Yesterday the guitar world lost one of its greatest living composers: Roland Dyens. This post is a tribute from Rhayn Jooste to Roland that celebrates a small part of his life and influence.
Roland Dyens sat down in front of us, picked up his guitar and stopped just as he was about to play. He reached down and released a packet of cigarettes from his pocket and chuckled. They were digging into his leg, he said; and maybe this was also a reminder not to smoke. Non perturbed and with a Gallic shrug of the shoulders he carried on making his point musically.
The date was the 23rd of July 2001 and I was sitting in near the front of a master class Dyens was holding for the International Guitar Foundation and Festivals in Bath, England. The memory of the man and his insight still lingers to this day even though I, for once, took the barest of notes. (The class was fun and engaging and difficult to notate.) Dyens was presented with a few pieces that day but what stood out the most was his love of Jazz, improvisation and Fernando Sor’s Mozart variations (Op. 9). He hadn’t played the piece in a long time and sigh read some of the variations for us. He explained how, as a younger guitarist, he would get bored and improvise on the tough bars until he had got it or a new idea for a piece emerged.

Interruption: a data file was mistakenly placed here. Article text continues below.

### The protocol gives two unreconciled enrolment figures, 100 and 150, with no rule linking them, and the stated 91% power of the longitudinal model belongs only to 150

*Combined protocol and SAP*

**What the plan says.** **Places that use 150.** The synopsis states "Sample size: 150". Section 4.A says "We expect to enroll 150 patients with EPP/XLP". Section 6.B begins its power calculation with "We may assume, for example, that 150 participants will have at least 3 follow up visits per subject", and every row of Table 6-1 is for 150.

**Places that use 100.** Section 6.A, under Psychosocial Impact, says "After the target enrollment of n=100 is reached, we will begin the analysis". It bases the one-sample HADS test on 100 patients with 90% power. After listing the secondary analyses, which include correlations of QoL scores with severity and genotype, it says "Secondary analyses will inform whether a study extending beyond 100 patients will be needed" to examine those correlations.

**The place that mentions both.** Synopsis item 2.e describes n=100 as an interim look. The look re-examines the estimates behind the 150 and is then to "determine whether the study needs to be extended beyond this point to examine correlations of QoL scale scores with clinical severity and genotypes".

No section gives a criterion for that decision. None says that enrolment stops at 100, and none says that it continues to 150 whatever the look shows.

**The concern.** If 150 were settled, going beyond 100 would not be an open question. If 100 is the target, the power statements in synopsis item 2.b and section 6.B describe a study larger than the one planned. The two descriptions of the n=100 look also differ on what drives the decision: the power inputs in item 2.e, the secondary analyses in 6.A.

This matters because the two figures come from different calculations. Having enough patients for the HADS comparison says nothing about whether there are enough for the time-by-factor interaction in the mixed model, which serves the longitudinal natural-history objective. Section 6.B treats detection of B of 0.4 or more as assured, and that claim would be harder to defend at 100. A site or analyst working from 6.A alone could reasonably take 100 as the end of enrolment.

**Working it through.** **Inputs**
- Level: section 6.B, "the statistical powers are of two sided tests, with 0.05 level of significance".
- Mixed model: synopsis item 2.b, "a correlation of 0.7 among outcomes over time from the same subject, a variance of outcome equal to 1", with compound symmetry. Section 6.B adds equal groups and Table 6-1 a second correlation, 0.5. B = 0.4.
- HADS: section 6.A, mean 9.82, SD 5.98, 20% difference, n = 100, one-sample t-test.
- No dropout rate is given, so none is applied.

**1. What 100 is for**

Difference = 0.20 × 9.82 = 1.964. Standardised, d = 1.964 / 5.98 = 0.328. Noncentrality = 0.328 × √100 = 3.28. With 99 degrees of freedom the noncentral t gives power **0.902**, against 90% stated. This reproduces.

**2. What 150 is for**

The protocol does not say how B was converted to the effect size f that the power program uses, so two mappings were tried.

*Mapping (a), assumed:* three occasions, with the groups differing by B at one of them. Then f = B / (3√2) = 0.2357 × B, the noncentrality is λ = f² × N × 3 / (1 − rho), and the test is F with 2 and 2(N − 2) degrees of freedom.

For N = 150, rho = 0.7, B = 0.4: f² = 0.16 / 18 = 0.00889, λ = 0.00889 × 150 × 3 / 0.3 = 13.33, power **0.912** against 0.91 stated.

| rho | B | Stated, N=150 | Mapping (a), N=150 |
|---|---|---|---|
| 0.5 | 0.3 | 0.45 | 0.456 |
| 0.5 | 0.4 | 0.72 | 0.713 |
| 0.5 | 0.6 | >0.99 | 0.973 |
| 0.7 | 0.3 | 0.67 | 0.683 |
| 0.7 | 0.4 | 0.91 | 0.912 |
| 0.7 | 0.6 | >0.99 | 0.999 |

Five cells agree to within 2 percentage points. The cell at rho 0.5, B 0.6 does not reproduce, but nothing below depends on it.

That night he performed in concert in Bath, opening as he does, with an improvised prelude of sorts. However, due to the abundant seagulls gathered on the roof, he was constantly being interrupted by their squawking. Undeterred he made a feature of the cries and even imitated them at one point on the guitar. This is the Roland Dyens I remember, it was an ever so brief intersection of paths that he probably would not remember yet one that left an indelible mark on me. His music contains classical and jazz alongside pop and even rock (Dyens admired Jimi Hendrix, so much so that you can find the Hendrix 7#9 in most of his pieces). This language spoke to me (still does being part of my daily routine), being a child of the 20th century, it had scars and emotions I could relate to. More importantly it taught me to dive deep into myself and search for new techniques and feelings. For that I can only thank you Roland, you have left behind a legacy that is rich, dark, scary, challenging and most importantly filled with a sense of joie de vivre.
May you find peace.
Here is a link to an insightful article from Classical Guitar Magazine he did last year. and of course the great man playing!